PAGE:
Is Fine-Tuning Lovenox Dosage Using Anti-Factor Xa Worthwhile?

Deep venous thrombosis (DVT) and pulmonary embolism (PE), collectively known as venous thromboembolism (VTE), are major concerns in all hospitalized patients. A whole infrastructure has been developed to stratify risk, monitor for the presence of, and provide prophylactic and/or therapeutic drugs for treatment. But if you critically look at the literature from the past 20 years or so, we have not made much progress.

One of the newer additions to our arsenal has been to figure a way to determine the “optimal” dose of enoxaparin. Three options are now available: weight-based dosing, confirmation by thormboelastography (TEG), and anti-factor Xa assay. Let’s look at another paper that focuses on the last item.

Anti-factor Xa levels provide a way to monitor low molecular weight heparin activity. A number of papers published have sought to determine a level that predicts adequate activity. Although they are not of the greatest size or quality, a range of 0.2-0.4 IU/ml seems to be the consensus.

A large number of patients at a busy Level I trauma center were retrospectively studied to see if achieving a peak anti-factor Xa level of at least 0.2 IU/ml would result in less VTE. All patients were started on enoxaparin 30mg SQ bid within 48 hours of admission. Anti-factor Xa was measured 4 hours after the third dose. If the level was less than 0.2 IU/ml, the dose was increased by 10mg per dose. The cycle was repeated until anti-factor Xa was therapeutic.

Here are the factoids:

  •  All patients with a Greenfield Risk Assessment Profile (RAP) of 10 or more (high risk) were included; duplex ultrasound surveillance for lower extremity DVT was performed weekly
  • 194 patients were included, with an average RAP of 9 and ISS of 23 (hurt!)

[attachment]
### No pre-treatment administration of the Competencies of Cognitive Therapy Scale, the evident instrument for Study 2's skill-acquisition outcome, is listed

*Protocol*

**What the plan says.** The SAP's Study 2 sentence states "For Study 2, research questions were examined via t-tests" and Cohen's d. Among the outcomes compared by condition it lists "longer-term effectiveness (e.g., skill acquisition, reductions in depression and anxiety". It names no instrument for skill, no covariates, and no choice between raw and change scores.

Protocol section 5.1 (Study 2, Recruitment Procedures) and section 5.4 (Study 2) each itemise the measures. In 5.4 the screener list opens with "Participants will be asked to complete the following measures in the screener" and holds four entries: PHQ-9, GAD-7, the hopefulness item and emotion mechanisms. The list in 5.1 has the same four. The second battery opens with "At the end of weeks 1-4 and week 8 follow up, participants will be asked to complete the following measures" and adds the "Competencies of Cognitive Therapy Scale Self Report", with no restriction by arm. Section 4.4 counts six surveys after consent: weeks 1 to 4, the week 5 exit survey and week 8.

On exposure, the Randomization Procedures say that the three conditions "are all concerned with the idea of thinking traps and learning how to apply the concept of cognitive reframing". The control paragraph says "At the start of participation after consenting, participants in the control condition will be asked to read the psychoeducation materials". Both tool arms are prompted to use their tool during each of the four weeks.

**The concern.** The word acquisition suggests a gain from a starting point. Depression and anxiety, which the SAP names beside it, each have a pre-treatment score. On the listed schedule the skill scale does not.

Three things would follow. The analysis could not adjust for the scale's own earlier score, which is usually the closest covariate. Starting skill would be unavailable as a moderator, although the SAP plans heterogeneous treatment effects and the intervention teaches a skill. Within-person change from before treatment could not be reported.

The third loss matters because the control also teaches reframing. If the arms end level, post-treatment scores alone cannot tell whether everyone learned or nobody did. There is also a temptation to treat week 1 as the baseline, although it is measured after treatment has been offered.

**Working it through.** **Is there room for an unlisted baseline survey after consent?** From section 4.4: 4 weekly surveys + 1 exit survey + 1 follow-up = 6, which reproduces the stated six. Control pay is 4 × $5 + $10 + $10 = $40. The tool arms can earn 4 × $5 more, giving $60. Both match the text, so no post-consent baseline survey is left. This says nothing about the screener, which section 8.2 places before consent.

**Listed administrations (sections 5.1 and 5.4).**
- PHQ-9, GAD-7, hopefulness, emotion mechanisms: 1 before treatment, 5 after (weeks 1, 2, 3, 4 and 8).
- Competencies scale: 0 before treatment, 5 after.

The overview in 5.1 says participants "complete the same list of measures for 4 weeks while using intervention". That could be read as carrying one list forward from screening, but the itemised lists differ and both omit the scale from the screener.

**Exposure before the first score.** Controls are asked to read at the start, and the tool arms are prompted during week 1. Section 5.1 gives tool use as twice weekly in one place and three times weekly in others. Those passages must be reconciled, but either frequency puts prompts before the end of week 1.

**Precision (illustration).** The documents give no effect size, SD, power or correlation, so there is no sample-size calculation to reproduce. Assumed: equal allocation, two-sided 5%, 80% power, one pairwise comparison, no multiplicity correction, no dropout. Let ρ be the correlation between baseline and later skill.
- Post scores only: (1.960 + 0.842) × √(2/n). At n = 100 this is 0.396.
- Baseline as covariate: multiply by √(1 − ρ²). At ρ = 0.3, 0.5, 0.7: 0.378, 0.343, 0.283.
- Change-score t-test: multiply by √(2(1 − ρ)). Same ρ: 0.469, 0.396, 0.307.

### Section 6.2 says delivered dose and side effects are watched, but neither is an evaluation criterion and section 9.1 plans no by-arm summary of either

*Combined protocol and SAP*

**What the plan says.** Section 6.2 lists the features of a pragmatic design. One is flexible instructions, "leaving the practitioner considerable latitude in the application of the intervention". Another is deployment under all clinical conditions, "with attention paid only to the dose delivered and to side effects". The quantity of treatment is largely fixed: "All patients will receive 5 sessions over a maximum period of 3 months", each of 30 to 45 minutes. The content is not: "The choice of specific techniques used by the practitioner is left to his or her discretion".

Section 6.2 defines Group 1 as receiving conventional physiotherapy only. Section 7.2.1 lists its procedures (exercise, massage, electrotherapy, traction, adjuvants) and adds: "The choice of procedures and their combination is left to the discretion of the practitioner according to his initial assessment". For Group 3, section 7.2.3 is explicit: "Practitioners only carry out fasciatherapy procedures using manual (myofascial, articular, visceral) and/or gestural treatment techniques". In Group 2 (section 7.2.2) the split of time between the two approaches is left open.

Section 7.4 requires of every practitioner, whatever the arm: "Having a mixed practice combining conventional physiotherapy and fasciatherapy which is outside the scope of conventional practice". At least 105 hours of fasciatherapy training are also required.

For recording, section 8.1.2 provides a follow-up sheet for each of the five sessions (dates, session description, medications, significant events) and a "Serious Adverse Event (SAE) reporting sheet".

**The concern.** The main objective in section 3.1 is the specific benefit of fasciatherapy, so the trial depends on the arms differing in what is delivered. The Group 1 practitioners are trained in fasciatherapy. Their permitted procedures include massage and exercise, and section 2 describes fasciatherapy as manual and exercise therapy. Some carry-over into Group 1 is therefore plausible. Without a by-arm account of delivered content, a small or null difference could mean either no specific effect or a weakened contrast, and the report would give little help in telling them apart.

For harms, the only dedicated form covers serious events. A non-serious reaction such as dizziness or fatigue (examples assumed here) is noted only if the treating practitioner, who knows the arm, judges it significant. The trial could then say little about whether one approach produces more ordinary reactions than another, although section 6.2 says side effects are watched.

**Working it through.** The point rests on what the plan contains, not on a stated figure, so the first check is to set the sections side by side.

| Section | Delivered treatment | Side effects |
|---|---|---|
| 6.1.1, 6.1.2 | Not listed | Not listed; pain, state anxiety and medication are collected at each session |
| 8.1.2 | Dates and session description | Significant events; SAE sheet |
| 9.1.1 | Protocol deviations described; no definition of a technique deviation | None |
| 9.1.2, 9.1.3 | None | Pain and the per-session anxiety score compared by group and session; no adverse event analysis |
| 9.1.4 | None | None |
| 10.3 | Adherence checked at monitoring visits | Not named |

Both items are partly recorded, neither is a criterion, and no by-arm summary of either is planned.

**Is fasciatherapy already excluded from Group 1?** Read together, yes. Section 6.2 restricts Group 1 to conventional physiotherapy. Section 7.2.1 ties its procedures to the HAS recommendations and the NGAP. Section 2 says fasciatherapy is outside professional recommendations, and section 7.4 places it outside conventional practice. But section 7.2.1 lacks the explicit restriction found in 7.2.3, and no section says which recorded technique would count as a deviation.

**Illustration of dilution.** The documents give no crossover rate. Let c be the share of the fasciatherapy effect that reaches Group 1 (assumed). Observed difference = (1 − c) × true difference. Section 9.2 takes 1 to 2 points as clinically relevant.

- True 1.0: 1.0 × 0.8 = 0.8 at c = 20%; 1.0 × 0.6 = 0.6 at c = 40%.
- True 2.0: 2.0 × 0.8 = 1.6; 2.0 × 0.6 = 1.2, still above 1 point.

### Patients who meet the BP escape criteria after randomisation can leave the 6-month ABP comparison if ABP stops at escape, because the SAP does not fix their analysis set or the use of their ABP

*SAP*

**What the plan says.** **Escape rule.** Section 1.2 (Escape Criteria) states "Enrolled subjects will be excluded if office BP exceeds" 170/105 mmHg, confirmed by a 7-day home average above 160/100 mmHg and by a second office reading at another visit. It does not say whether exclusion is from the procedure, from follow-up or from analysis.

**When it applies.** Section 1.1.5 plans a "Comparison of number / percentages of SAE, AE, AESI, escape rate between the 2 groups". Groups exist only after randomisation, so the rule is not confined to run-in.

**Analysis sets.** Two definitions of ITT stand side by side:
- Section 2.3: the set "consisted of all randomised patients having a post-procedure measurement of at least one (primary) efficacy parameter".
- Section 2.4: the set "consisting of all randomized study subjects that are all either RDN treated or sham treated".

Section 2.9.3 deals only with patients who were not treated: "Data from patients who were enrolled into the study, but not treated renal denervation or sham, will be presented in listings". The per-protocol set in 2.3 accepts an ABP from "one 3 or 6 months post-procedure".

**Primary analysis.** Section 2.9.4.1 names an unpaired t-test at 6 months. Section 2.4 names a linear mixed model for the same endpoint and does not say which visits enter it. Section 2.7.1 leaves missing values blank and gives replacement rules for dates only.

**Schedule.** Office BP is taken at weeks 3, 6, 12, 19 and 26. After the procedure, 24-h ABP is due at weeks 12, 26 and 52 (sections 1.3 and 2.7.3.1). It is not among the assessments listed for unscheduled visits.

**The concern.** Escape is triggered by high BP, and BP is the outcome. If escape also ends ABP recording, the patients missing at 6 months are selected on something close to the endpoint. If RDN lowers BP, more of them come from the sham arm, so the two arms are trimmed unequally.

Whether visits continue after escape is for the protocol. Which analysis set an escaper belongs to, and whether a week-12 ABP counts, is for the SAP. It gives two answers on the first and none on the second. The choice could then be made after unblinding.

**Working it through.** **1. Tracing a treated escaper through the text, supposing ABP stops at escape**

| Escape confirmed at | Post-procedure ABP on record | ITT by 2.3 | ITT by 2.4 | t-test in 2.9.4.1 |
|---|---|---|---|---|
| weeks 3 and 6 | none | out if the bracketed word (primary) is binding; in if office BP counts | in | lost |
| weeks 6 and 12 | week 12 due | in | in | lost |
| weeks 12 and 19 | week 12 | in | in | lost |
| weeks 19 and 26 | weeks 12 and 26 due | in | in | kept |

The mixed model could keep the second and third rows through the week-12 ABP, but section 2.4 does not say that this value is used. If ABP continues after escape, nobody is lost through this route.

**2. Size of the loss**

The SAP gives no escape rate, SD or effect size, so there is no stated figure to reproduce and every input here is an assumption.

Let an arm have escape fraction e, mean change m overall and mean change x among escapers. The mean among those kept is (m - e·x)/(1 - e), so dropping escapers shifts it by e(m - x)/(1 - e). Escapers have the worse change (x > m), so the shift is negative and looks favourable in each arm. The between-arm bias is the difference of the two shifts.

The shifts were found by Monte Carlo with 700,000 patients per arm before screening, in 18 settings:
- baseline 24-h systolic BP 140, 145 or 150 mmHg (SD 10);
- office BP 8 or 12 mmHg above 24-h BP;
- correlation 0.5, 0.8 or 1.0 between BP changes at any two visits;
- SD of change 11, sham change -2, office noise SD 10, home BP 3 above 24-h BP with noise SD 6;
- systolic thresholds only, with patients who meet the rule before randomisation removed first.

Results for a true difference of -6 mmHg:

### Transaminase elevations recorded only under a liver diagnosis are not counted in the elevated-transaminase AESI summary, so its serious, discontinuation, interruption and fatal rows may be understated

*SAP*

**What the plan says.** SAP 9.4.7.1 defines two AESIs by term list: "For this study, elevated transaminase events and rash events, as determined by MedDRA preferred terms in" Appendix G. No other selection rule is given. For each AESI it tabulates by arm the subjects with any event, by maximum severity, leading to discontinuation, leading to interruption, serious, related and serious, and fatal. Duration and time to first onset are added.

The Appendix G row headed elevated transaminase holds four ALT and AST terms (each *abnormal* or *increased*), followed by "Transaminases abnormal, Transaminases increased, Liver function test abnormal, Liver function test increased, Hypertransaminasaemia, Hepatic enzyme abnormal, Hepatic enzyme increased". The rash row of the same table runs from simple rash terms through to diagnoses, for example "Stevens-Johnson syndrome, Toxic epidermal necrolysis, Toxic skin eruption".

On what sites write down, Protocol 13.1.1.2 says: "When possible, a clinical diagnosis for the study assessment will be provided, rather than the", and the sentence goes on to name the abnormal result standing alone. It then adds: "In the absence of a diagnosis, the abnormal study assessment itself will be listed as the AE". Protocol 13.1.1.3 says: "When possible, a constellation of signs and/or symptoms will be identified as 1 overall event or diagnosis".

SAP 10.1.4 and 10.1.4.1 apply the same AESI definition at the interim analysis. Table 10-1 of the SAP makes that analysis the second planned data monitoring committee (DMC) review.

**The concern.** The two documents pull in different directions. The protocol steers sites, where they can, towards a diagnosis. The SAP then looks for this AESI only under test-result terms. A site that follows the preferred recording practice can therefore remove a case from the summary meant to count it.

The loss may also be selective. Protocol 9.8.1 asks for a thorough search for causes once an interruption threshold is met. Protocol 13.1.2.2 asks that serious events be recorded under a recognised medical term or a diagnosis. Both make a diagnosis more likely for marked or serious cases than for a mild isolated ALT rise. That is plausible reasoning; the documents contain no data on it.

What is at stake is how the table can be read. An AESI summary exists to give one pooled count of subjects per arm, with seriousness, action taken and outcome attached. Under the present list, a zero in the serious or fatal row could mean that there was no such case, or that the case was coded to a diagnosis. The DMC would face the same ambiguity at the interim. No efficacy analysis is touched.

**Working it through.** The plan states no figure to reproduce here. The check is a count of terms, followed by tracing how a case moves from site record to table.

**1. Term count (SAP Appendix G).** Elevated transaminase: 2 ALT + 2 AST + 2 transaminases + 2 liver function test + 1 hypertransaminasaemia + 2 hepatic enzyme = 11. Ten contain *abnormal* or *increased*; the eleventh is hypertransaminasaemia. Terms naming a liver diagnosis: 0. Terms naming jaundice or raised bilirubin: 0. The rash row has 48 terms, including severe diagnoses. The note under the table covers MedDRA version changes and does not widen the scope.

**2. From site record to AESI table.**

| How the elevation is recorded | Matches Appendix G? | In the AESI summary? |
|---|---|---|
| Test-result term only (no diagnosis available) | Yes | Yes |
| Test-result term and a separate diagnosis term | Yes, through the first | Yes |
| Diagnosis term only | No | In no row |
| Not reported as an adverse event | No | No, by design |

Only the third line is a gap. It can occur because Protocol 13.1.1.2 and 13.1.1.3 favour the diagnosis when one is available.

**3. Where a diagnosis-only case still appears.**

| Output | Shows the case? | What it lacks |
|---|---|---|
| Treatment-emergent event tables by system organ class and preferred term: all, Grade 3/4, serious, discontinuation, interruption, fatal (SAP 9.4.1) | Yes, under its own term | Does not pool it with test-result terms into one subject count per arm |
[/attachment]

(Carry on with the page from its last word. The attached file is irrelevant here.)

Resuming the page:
• Overall VTE rate was 7.4%, with 10 DVT and 5 PE (!)
  • Median time to diagnosis was 14 days
  • Initial anti-factor Xa levels were therapeutic in only one third of patients, and another 20% reached it after dose increases. 47% never achieved the desired level, even on 60mg bid dosing.
  • There was no difference in DVT, PE, or VTE rates in patients who did vs did not achieve the goal anti-factor Xa level
  • Injury severity and obesity correlated with inability to reach the desired anti-factor Xa level

Bottom line: In this study, achieving or not achieving the goal anti-factor Xa level made no difference whether the patient developed VTE or not. And it was difficult to achieve anyway; only about half ever made it to the desired level. How can this happen?

Well, there are still many things we don’t understand about the genesis of VTE. There are probably genetic factors in every patient that modify their propensity to develop it after trauma. And there are certainly additional mechanisms at play which we do not yet understand. 

For now, we will continue to struggle, adhering to our existing protocols until we can figure out the real reason(s) VTE happens, the best ways to prevent, and the best methods to treat.

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Reference: Relation of Antifactor-Xa peak levels and venous thromboembolism after trauma. J Trauma accepted for publication Aug 2, 2017.

Source: The Trauma Professionals’s Blog